Keep punching, y'all.

Earlier today, Land of the Anxious Dog got its 40,000th hit.  While I realize that this is, perhaps, a pittance when compared to many other websites, this milestone gives me a strange and admittedly-meaningless happiness during this emotionally tumultuous time in my life.  So, 40,000 hits–yay, me.  Keep punching, y’all. 

Beyond that, this last week in Cleveland has taken on a hurried quality.  Many people I’ve been meaning to see, and now only one more week in which to do it.  Last night I ended up at a karaoke bar in Lakewood with some old improv friends/acquaintances, and it was the same as it was except that I am now more popular than I was when I left.  Before I moved to Korea it was "Hey, Jef…" and last night it was "Jef!" and drinks purchased for me.  If only I could be a perpetual brief-visit returner.

I have overstayed

I have been an emotional one this week, sliding from contentment to despair to confusion in a seemingly haphazard way.  There’s reasons, there always are, but the root of it is this feeling that I have overstayed my Cleveland welcome.  I’m too used to here again, life is beginning to become routine, and out of that comes the return of the inevitable questions:  What is my life?  What is my future?  Where did my past go?  Emotional melee comes hand in hand with these questions, which is why I reckon most people try to avoid them.  Not me, though… I’m a glutton for the emotional melee.

I’ll be moving again in a week, though.  Off to NYC next Tuesday, then back to Seoul on the following Sunday.  I will be returning to Korea unemployed, as my inept and slightly deceitful recruiter has managed to lose both of the jobs I was planning on returning to.  This sucks, but English teaching work is not too difficult to find in Seoul, so I am not terribly concerned… not yet, anyway.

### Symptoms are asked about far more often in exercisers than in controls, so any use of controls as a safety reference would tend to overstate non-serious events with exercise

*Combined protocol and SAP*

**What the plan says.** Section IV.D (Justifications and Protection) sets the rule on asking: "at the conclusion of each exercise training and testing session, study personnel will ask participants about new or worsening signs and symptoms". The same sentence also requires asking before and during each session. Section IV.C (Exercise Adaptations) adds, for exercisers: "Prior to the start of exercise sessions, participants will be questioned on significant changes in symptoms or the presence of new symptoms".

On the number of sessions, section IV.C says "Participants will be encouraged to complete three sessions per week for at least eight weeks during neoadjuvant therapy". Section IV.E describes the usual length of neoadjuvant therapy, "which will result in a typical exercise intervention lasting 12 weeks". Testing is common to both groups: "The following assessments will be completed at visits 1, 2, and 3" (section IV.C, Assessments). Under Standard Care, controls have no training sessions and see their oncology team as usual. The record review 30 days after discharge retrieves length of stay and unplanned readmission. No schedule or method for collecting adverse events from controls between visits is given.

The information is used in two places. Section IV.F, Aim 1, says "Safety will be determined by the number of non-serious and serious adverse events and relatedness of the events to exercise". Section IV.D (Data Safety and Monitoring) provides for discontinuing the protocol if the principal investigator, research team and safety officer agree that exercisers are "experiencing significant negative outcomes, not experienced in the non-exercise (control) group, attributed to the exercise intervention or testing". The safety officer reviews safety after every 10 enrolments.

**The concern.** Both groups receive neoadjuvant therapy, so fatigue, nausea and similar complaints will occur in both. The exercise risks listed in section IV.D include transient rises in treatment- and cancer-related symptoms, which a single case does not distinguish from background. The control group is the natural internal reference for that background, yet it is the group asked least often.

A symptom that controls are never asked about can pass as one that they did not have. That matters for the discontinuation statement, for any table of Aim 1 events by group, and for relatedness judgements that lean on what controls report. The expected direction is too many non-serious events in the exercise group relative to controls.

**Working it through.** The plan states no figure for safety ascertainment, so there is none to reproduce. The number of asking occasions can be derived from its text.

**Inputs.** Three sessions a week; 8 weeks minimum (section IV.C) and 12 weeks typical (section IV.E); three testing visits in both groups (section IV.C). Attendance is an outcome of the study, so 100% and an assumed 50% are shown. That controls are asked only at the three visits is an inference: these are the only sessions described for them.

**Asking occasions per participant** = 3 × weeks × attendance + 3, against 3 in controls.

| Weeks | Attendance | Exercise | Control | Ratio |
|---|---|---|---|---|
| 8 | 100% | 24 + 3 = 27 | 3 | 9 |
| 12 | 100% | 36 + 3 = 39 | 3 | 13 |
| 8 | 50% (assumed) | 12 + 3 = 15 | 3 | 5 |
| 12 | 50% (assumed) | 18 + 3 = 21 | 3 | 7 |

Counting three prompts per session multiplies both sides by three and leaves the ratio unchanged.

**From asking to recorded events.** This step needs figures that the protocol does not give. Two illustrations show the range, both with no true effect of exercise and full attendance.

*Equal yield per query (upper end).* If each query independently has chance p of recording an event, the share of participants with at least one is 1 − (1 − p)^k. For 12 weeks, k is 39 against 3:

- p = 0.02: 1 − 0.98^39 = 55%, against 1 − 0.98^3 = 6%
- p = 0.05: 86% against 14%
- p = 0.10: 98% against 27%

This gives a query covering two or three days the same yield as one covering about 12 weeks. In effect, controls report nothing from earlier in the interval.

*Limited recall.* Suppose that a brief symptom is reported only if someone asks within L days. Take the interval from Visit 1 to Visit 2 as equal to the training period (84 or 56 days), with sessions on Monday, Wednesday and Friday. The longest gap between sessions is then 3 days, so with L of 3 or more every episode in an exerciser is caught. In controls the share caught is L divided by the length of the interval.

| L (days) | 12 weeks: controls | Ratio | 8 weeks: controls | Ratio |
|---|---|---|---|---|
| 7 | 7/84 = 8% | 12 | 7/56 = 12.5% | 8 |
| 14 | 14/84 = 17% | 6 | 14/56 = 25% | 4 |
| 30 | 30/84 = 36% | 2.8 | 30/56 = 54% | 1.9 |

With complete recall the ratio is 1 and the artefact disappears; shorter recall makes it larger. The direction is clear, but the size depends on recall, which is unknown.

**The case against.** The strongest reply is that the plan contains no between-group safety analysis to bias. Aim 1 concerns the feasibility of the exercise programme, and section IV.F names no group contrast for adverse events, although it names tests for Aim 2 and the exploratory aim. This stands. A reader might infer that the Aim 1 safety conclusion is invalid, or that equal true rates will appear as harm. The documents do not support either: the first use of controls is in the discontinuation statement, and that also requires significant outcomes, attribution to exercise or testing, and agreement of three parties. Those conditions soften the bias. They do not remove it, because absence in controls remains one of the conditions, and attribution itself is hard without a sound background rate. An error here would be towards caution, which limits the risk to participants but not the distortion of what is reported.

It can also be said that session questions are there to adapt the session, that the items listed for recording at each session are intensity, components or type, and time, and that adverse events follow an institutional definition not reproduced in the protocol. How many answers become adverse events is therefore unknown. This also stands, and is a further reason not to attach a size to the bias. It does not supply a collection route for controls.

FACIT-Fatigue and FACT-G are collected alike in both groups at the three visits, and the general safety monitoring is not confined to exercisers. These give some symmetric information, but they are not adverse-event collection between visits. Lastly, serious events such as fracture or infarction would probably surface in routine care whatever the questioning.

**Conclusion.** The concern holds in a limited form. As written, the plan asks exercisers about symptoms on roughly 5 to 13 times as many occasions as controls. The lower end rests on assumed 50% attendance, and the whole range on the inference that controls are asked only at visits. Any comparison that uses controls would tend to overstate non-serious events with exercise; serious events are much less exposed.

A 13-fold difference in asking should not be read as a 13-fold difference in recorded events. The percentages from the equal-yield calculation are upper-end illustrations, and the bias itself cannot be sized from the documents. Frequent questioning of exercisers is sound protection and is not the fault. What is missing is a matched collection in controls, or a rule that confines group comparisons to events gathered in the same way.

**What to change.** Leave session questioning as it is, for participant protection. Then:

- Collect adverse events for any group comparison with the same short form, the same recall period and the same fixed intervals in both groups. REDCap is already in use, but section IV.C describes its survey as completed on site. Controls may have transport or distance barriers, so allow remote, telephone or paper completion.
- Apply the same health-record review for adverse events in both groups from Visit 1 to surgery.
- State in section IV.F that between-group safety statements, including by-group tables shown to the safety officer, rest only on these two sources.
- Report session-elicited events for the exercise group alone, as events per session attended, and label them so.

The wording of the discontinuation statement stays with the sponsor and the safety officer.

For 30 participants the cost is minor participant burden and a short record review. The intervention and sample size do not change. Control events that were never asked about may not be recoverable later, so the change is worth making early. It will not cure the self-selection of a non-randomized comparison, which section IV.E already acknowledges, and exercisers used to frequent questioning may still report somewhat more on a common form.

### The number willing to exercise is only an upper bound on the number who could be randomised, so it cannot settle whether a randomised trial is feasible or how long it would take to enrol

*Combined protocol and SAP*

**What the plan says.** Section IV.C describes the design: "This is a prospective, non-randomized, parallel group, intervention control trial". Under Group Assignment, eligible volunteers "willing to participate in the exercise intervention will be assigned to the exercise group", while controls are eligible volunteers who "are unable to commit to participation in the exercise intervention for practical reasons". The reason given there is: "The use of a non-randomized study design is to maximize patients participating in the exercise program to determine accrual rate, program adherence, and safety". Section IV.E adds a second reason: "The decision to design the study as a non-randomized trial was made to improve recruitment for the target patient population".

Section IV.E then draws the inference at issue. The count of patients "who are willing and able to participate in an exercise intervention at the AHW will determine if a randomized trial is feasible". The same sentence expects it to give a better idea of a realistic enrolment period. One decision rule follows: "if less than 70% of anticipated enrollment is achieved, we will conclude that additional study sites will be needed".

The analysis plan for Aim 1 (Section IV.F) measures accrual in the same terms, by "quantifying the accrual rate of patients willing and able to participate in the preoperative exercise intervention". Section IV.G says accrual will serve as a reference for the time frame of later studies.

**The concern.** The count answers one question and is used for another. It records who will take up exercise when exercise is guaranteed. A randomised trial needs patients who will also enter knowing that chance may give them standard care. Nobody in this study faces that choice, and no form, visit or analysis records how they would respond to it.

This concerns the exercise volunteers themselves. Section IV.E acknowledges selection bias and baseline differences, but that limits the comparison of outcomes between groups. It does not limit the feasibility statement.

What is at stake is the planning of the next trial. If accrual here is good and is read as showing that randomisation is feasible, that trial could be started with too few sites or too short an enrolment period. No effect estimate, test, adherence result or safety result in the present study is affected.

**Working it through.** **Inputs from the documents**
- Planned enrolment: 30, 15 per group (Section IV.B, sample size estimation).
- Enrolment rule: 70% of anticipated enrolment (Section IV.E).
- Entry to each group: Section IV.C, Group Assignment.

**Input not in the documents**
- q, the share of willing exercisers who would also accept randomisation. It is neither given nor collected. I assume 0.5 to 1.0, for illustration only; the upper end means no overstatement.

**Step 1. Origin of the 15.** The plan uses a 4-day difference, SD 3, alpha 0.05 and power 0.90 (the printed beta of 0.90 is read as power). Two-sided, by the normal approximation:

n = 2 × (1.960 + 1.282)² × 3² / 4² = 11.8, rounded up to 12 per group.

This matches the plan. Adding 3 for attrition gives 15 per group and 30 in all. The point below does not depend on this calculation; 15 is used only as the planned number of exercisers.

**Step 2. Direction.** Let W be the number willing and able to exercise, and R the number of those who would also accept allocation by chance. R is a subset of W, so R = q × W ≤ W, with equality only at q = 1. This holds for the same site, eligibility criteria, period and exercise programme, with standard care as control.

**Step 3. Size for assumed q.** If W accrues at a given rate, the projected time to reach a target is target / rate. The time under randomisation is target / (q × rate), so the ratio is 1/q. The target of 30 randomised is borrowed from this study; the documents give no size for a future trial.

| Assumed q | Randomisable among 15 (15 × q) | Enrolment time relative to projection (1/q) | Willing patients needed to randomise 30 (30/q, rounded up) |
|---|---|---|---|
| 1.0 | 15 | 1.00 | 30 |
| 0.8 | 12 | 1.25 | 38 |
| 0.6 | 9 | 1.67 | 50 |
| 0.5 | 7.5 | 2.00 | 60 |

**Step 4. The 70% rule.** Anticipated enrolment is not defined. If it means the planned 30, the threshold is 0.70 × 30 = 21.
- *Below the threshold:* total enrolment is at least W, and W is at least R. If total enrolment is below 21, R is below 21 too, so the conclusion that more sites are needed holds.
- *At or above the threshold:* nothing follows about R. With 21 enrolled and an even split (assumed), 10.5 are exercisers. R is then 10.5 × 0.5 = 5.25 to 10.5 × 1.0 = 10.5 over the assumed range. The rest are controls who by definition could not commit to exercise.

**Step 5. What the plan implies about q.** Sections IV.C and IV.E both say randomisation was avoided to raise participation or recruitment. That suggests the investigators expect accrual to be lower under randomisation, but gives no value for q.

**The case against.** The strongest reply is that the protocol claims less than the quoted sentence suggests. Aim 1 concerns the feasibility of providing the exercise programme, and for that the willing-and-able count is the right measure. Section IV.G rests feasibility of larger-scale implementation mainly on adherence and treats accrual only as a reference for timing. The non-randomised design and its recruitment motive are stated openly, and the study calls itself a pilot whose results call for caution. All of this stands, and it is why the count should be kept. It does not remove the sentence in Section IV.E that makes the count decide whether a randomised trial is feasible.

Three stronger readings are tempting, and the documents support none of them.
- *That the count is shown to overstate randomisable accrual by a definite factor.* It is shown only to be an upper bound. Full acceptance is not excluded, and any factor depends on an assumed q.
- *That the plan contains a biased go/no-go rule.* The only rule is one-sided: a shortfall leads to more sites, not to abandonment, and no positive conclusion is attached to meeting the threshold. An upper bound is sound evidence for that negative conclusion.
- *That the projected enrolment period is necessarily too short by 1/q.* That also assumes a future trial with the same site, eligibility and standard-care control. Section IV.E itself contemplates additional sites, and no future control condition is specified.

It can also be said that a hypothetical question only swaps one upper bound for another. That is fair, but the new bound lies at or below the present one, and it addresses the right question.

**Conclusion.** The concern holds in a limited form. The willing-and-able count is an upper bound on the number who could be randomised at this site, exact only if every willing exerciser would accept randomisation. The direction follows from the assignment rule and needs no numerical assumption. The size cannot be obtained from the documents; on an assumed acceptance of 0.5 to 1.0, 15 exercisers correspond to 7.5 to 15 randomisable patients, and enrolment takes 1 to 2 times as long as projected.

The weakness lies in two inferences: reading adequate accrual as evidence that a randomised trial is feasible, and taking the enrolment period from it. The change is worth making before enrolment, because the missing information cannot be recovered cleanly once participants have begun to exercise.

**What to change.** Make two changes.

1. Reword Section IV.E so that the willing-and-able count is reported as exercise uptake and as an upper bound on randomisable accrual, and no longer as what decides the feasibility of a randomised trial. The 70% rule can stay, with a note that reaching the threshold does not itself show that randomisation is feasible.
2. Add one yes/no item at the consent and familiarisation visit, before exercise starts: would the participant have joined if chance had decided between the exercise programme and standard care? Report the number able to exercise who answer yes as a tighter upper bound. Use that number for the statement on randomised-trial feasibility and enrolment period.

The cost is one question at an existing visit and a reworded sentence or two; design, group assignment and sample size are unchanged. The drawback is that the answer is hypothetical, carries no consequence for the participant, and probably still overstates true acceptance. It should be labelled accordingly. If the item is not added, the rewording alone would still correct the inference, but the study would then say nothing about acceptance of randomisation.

Cost

$40 million: Cost of Bush inaugural ball festivities, not counting security costs.

$2,000: Amount FDR spent on the inaugural in 1945…about $20,000 in today’s dollars.

$20,000: Cost of yellow roses purchased for inaugural festivities by D.C.’s Ritz Carlton.

200: Number of Humvees outfitted with top-of-the-line armor for troops in Iraq that could have been purchased with the amount of money blown on the inauguration.

$10,000: Price of an inaugural package at the Fairmont Hotel, which includes a Beluga caviar and Dom Perignon reception, a chauffeured Rolls Royce and two actors posing as "faux" Secret Service agents, complete with black sunglasses and cufflink walkie-talkies.

400: Pounds of lobster provided for "inaugural feeding frenzy" at the exclusive Mandarin Oriental hotel.

3,000: Number of "Laura Bush Cowboy cookies" provided for "inaugural feeding frenzy" at the Mandarin hotel.

$1: Amount per guest President Carter spent on snacks for guests at his inaugural parties. To stick to a tight budget, he served pretzels, peanuts, crackers and cheese and had cash bars.

22 million: Number of children in regions devastated by the tsunami who could have received vaccinations and preventive health care with the amount of money spent on the inauguration.

1,160,000: Number of girls who could be sent to school for a year in Afghanistan with the amount of money lavished on the inauguration.

$15,000: The down payment to rent a fur coat paid by one gala attendee who didn’t want the hassle of schlepping her own through the airport.

$200,500: Price of a room package at D.C.’s Mandarin Oriental, including presidential suite, chauffeured Mercedes limo and outfits from Neiman Marcus.